49. Information Memorandum From the Assistant Secretary of State for African Affairs (Newsom) to the Under Secretary of State for Political Affairs (Johnson)1 2


  • Conclusion of Agreement Regarding Wheelus

Our Embassy in Tripoli reports that agreement has been reached with the Libyans on a US withdrawal date from Wheelus (June 30, 1970) and on the arrangements designed to assure that the American withdrawal is dignified. Although the Libyans have proved to be hard bargainers, the atmosphere of the talks has remained cordial. An agreed minute is expected to be signed at 8:00 p.m., Tripoli time (1:00 p.m., our time) December 23.

Signing of the minute may coincide with the arrival of Nasser in Tripoli as a guest of the LARG. The Nasser visit, which is expected to last for two days, may also result in an announcement of closer Libyan-Egyptian political or military cooperation, perhaps extending to Sudan. Nasser’s presence may also surface the fact that Egyptian troops, approximately 1,000, have been in Libya for about a week.

This combination of events may provoke domestic criticism of the Department for having agreed to negotiate for a US withdrawal from Wheelus at this particular time. If such criticism arises, the following replies may reasonably be made:

The continued US presence at Wheelus, long after the conclusion of World War II, has been an increasing source of irritation in US-Libyan relations for several years. The new regime’s request for a US withdrawal undoubtedly reflects significant Libyan popular feeling.
The US wishes to establish with the new Libyan regime a basis for longer-term friendly relationships. A refusal to negotiate on the LARG’s request that we withdraw would frustrate attainment of that objective.
We saw no political advantage in delaying a negotiation on this problem; so far as we can determine, the present regime is the one with which we will have to deal over the foreseeable future. The British, who also agreed to negotiate [Page 2] on their Base, and to withdraw by March 31, 1970, are of the same opinion.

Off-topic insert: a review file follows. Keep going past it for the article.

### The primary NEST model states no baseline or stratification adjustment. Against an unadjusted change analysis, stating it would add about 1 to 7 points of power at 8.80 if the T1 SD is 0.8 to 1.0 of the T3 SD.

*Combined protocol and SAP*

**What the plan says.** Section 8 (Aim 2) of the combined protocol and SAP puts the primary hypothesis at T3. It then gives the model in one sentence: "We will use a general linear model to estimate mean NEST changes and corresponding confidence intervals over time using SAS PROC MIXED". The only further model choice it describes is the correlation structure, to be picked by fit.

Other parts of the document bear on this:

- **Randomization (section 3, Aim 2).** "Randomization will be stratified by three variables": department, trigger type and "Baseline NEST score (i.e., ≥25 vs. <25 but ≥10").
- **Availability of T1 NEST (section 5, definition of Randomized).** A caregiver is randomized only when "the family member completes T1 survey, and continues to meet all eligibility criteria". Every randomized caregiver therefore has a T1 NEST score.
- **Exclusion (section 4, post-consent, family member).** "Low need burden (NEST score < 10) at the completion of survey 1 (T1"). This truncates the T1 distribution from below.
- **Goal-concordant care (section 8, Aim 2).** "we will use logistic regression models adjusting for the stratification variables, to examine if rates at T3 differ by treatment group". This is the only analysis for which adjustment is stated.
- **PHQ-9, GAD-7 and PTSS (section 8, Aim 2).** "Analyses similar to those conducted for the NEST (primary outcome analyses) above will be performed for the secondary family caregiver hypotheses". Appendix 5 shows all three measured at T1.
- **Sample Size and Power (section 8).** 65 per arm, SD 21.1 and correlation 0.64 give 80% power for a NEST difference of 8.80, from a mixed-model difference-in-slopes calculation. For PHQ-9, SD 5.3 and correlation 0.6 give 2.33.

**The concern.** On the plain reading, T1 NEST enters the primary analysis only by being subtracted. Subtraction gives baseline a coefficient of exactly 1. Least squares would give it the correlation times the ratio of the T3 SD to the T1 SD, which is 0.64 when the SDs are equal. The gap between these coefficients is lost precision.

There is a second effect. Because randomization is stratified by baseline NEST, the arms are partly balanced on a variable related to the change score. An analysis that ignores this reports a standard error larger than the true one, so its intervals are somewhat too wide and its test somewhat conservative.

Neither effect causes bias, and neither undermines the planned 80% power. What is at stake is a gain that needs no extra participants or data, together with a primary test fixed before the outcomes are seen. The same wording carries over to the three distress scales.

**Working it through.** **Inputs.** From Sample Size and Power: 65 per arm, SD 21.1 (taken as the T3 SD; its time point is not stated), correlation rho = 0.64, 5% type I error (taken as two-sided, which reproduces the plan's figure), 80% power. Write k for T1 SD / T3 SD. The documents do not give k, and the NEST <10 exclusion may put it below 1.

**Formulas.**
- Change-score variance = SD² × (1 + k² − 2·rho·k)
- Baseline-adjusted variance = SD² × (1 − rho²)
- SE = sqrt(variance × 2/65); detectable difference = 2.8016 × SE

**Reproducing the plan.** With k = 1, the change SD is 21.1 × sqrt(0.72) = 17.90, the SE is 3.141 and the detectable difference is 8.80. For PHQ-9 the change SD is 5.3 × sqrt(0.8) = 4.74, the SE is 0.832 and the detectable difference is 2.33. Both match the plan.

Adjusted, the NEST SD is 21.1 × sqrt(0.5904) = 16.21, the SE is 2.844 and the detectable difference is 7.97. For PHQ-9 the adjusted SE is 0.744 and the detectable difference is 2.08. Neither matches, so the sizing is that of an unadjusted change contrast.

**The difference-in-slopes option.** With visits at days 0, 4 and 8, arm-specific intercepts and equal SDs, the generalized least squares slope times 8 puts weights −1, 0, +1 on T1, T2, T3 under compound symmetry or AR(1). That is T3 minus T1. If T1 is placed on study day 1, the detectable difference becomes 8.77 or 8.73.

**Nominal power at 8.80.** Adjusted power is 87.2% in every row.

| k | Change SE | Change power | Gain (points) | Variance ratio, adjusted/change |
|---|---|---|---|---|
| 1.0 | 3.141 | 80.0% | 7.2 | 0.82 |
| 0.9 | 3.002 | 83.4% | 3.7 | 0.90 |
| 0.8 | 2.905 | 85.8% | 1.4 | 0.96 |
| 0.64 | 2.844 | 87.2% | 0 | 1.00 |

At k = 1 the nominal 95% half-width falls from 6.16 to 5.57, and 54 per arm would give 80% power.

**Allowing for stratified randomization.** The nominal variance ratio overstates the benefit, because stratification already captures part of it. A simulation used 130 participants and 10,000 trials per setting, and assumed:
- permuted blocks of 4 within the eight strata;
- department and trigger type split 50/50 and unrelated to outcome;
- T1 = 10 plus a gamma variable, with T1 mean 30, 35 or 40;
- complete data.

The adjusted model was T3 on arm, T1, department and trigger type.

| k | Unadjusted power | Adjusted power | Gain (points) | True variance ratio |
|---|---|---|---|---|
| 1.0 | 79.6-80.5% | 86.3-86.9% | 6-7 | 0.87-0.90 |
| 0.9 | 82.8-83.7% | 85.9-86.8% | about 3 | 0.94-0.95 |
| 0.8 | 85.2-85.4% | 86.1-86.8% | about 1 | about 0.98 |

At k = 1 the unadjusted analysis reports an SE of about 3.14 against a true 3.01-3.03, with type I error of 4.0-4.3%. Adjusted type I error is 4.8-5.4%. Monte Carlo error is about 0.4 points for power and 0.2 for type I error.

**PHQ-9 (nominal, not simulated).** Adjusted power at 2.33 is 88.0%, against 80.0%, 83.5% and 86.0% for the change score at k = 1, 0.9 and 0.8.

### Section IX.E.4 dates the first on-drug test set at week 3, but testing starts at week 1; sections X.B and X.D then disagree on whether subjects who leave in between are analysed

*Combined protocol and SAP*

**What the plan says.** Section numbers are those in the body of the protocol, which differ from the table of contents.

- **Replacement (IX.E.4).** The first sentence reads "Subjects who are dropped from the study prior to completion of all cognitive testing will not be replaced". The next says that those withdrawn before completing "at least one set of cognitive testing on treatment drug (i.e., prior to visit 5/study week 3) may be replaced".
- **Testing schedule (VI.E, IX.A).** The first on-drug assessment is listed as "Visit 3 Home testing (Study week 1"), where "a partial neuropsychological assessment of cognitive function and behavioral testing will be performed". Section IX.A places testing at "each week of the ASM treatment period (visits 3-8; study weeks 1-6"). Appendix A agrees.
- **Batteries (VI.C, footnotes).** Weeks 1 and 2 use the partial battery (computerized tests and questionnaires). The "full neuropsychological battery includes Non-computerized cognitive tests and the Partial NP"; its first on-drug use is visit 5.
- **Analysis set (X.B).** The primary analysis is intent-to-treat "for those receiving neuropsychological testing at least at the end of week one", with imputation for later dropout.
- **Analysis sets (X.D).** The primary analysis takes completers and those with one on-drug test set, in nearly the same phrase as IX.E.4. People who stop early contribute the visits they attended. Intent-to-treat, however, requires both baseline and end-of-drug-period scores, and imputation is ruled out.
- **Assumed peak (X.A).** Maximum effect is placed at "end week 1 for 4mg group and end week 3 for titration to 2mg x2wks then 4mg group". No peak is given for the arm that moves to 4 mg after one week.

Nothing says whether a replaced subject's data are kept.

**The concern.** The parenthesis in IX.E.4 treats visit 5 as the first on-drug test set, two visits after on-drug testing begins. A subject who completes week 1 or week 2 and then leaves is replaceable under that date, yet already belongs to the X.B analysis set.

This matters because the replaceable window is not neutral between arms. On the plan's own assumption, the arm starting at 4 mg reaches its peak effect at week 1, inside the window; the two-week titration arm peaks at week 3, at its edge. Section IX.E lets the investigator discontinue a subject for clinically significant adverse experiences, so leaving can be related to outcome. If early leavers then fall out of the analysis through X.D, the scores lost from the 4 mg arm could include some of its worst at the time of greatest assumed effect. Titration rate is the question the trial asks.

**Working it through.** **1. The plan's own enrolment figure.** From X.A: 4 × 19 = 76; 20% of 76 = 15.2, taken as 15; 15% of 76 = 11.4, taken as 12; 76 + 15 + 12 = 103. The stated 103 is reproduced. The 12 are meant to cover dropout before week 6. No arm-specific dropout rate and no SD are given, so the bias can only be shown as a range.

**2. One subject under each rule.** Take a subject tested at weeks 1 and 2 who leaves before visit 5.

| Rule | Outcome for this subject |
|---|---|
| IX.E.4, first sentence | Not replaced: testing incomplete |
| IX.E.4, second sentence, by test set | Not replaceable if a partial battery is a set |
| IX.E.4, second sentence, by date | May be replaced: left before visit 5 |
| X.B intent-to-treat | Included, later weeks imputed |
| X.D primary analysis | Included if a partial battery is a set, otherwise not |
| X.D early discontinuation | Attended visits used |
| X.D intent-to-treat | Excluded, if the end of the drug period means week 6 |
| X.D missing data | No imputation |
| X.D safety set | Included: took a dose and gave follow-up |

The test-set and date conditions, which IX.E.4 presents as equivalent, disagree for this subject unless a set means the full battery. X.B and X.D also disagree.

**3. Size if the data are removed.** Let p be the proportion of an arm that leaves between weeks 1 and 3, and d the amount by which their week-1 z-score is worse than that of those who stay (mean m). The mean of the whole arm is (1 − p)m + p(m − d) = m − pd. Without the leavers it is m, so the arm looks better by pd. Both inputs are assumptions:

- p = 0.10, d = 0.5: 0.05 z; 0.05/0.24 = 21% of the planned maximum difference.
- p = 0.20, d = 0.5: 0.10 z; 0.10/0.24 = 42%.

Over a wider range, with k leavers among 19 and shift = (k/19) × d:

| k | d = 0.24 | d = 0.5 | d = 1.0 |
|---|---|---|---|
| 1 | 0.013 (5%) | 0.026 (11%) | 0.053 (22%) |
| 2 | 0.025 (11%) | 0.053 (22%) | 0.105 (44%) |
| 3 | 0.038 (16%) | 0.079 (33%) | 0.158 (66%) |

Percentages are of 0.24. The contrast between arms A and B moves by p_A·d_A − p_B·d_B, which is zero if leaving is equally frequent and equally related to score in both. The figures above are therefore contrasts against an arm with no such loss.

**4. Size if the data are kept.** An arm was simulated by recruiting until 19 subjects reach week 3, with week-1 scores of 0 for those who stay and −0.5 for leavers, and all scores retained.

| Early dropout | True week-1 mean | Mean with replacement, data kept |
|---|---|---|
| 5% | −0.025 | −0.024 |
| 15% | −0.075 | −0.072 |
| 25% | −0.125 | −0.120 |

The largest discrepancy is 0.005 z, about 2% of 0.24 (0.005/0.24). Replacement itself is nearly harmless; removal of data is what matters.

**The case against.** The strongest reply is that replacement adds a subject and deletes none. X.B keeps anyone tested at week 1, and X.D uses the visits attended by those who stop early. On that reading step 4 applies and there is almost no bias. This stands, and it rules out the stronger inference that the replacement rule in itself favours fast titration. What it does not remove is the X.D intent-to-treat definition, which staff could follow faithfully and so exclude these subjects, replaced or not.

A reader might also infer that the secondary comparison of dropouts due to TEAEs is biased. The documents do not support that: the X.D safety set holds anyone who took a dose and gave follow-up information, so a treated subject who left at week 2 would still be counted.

The British decision to withdraw by March 31, 1970, obviously made more difficult any US “hold-out” on Wheelus.

Because we recognize the legitimate concerns regarding the use to which the Base might be put once we withdraw, we are asking Ambassador Palmer to express these concerns to Captain Jaluud, the RCC member who leads the Libyan negotiating team. Hopefully, Jaluud will indicate to the Ambassador that the Base will not be transferred to the control of any third country after the US forces leave.

  1. Source: National Archives, RG 59, Central Files 1967–69, DEF 15 LIBYA–US. Secret. Drafted by Blake. Sent for information. The text of the agreed minute, not printed, was sent to the Department in Airgram A–278, December 29. Intelligence Note 869, December 19, advised Rogers that, at Qadhaafi’s invitation, two Egyptian army units had been deployed to Libya’s two major cities. (Ibid., POL 23–9 LIBYA)
  2. Newsom advised Johnson to prepare to deflect domestic criticism for the U.S. agreement to withdraw from Wheelus on June 30 at a time when ties were growing between Libya and Egypt.